However, our study has some limitations. Firstly, some variables relevant with ICC prognosis, for example, vascular invasion, morphologic pattern, hepatitis status and serum tumor marker, were not studied, as they were unavailable in SEER database. These variables will be included in our future research. Secondly, as with the other retrospective studies, both development and validation cohorts subjected to selection bias. Thirdly, the SEER database lacked the information in terms of RFS. Finally, although our nomograms for OS and CSS in ICC patients were externally validated with satisfactory performance, the external validation cohort just consisted of patients from a single institution in Asia. Additional studies with multi-institutional cohorts will be warranted to validate the accuracy of the nomograms. However, notwithstanding these limitations, our present study pioneered the use of nomograms incorporating clinically feasible variables for predicting OS and CSS in ICC patients, which were of clinical significance in the assessment of ICC patients’ prognosis.

Conclusion

In summary, we developed nomograms predicting 1-, 3- and 5-year OS and CSS in patients with ICC after surgery, based on a large population-based cohort. The present nomograms integrating easily accessible factors demonstrated good accuracy and discrimination as shown by internal and external validation, which would consider as practical and easy-to-use tools to aid in risk-stratification and clinical decision making in ICC patients.

Author contributions

LW, KM and BD made a major contribution to the conception and design of the study, and prepared the first draft of the manuscript. KM and BD contributed to the data acquisition and performed the statistical analyses. CZ, ZF, CC, WL, ZY and RL revised the manuscript. All authors contributed to data analysis, drafting or revising the article, gave final approval of the version to be published, and agree to be accountable for all aspects of the work.

Disclosure

The authors report no conflicts of interest in this work.

References

1. Liver Cancer Study Group of J. Primary liver cancer in Japan. Clinicopathologic features and results of surgical treatment. Ann Surg. 1990;211(3):277–287.

2. Pawlik TM. Biliary tract and primary liver tumors. Surg Oncol Clin N Am. 2014;23(2):xv–xvi. doi:10.1016/j.soc.2013.11.005

3. Malhi H, Gores GJ. Cholangiocarcinoma: modern advances in understanding a deadly old disease. J Hepatol. 2006;45(6):856–867. doi:10.1016/j.jhep.2006.09.001

4. Welzel TM, McGlynn KA, Hsing AW, O’Brien TR, Pfeiffer RM. Impact of classification of hilar cholangiocarcinomas (Klatskin tumors) on the incidence of intra- and extrahepatic cholangiocarcinoma in the United States. J Natl Cancer Inst. 2006;98(12):873–875. doi:10.1093/jnci/djj234

5. Endo I, Gonen M, Yopp AC, et al. Intrahepatic cholangiocarcinoma: rising frequency, improved survival, and determinants of outcome after resection. Ann Surg. 2008;248(1):84–96. doi:10.1097/SLA.0b013e318176c4d3

6. Shaib Y, El-Serag HB. The epidemiology of cholangiocarcinoma. Semin Liver Dis. 2004;24(2):115–125. doi:10.1055/s-2004-828889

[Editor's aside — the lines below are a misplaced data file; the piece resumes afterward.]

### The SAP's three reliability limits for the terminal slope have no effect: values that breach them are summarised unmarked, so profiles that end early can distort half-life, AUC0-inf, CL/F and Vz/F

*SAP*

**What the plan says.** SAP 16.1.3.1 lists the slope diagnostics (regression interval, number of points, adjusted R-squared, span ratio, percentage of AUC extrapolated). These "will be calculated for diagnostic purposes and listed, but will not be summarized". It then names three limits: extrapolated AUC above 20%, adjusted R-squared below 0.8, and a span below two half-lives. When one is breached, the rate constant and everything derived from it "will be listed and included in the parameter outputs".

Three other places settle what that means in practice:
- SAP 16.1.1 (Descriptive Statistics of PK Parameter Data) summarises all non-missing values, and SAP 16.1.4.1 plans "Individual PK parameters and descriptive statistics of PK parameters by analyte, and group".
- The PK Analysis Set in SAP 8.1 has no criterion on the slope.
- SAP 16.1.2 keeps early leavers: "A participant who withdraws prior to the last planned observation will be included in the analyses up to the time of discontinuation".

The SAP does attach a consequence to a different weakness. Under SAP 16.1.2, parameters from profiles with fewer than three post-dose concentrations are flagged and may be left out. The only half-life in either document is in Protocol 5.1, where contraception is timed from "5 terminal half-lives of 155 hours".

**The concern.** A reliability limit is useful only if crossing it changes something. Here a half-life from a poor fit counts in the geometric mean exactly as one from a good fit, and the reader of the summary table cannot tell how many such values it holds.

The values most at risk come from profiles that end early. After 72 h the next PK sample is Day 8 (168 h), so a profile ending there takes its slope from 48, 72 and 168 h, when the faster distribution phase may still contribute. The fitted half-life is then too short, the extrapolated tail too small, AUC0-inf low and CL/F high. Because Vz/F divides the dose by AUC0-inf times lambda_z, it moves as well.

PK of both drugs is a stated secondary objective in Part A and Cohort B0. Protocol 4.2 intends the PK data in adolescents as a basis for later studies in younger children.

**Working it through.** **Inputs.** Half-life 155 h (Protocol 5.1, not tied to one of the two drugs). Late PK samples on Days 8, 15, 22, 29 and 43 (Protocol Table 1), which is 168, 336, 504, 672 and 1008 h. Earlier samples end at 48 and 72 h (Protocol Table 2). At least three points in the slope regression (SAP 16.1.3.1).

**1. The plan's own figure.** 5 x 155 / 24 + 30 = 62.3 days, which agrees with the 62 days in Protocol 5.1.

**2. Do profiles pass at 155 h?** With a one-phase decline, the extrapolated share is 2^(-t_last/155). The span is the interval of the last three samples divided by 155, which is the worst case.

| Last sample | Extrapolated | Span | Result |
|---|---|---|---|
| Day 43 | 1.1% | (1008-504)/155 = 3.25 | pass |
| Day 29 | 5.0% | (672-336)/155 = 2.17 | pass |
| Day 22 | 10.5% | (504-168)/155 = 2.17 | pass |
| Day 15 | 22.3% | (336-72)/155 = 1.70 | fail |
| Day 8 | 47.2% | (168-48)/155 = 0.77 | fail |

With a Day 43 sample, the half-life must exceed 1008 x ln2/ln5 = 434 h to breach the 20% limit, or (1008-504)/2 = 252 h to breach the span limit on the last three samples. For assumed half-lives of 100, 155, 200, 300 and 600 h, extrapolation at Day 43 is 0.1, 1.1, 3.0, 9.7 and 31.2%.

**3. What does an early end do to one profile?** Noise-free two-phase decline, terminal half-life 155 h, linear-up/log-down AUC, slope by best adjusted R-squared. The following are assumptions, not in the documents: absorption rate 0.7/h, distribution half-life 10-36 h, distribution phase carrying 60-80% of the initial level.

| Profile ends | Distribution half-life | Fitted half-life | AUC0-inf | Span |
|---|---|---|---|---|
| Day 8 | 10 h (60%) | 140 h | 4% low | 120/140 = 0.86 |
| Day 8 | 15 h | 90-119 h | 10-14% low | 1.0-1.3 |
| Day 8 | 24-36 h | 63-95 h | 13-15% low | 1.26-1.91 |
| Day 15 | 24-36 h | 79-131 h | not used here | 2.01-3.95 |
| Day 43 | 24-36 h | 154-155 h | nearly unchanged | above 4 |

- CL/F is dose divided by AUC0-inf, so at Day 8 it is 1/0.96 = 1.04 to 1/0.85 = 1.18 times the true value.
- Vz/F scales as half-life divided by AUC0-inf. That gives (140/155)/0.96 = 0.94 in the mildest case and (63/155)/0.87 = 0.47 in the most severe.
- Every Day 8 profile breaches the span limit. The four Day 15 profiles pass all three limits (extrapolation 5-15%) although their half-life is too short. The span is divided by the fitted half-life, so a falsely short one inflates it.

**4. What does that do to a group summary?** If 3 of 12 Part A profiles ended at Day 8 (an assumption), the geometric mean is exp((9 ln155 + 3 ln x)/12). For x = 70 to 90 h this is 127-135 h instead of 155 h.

7. Mavros MN, Economopoulos KP, Alexiou VG, Pawlik TM. Treatment and prognosis for patients with intrahepatic cholangiocarcinoma: systematic review and meta-analysis. JAMA Surg. 2014;149(6):565–574. doi:10.1001/jamasurg.2013.5137

8. Wang Y, Li J, Xia Y, et al. Prognostic nomogram for intrahepatic cholangiocarcinoma after partial hepatectomy. J Clin Oncol. 2013;31(9):1188–1195. doi:10.1200/JCO.2012.41.5984

9. de Jong MC, Nathan H, Sotiropoulos GC, et al. Intrahepatic cholangiocarcinoma: an international multi-institutional analysis of prognostic factors and lymph node assessment. J Clin Oncol. 2011;29(23):3140–3145. doi:10.1200/JCO.2011.35.6519

10. Antwi SO, Mousa OY, Patel T. Racial, ethnic, and age disparities in incidence and survival of intrahepatic cholangiocarcinoma in the United States; 1995–2014. Ann Hepatol. 2018;17(2):274–285. doi:10.5604/01.3001.0010.8659

11. Wang M, Gao Y, Feng H, et al. A nomogram incorporating six easily obtained parameters to discriminate intrahepatic cholangiocarcinoma and hepatocellular carcinoma. Cancer Med. 2018;7(3):646–654. doi:10.1002/cam4.1341

12. Yeh CN, Wang SY, Chen YY, et al. A prognostic nomogram for overall survival of patients after hepatectomy for intrahepatic cholangiocarcinoma. Anticancer Res. 2016;36(8):4249–4258.

13. Amin MB, Greene FL, Edge SB, et al. The Eighth Edition AJCC cancer staging manual: continuing to build a bridge from a population-based to a more “personalized” approach to cancer staging. CA Cancer J Clin. 2017;67(2):93–99. doi:10.3322/caac.21388

14. Kamarajah SK. Evaluation of the AJCC 8th edition staging system for pathologically versus clinically staged intrahepatic cholangiocarcinoma (icca): a time to revisit a dogma? A Surveillance, Epidemiology, and End Results (SEER) Analysis. J Gastrointest Cancer. 2018. doi:10.1007/s12029-018-0084-5

15. Lee AJ, Chun YS. Intrahepatic cholangiocarcinoma: the AJCC/UICC 8th edition updates. Chin Clin Oncol. 2018;7(5):52. doi:10.21037/cco

16. Chinchilla-Lopez P, Aguilar-Olivos NE, Garcia-Gomez J, et al. Prevalence, risk factors, and survival of patients with intrahepatic cholangiocarcinoma. Ann Hepatol. 2017;16(4):565–568. doi:10.5604/01.3001.0010.0293

17. Kim Y, Moris DP, Zhang XF, et al. Evaluation of the 8th edition American Joint Commission on Cancer (AJCC) staging system for patients with intrahepatic cholangiocarcinoma: a surveillance, epidemiology, and end results (SEER) analysis. J Surg Oncol. 2017;116(6):643–650. doi:10.1002/jso.24720

18. Kattan MW. Nomograms. Introduction. Semin Urol Oncol. 2002;20(2):79–81.

19. Pintilie M. Analysing and interpreting competing risk data. Stat Med. 2007;26(6):1360–1367. doi:10.1002/sim.2655

20. Zhang Z, Geskus RB, Kattan MW, Zhang H, Liu T. Nomogram for survival analysis in the presence of competing risks. Ann Transl Med. 2017;5(20):403. doi:10.21037/atm.2017.07.27

21. Carmona R, Zakeri K, Green G, et al. Improved method to stratify elderly patients with cancer at risk for competing events. J Clin Oncol. 2016;34(11):1270–1277. doi:10.1200/JCO.2015.65.0739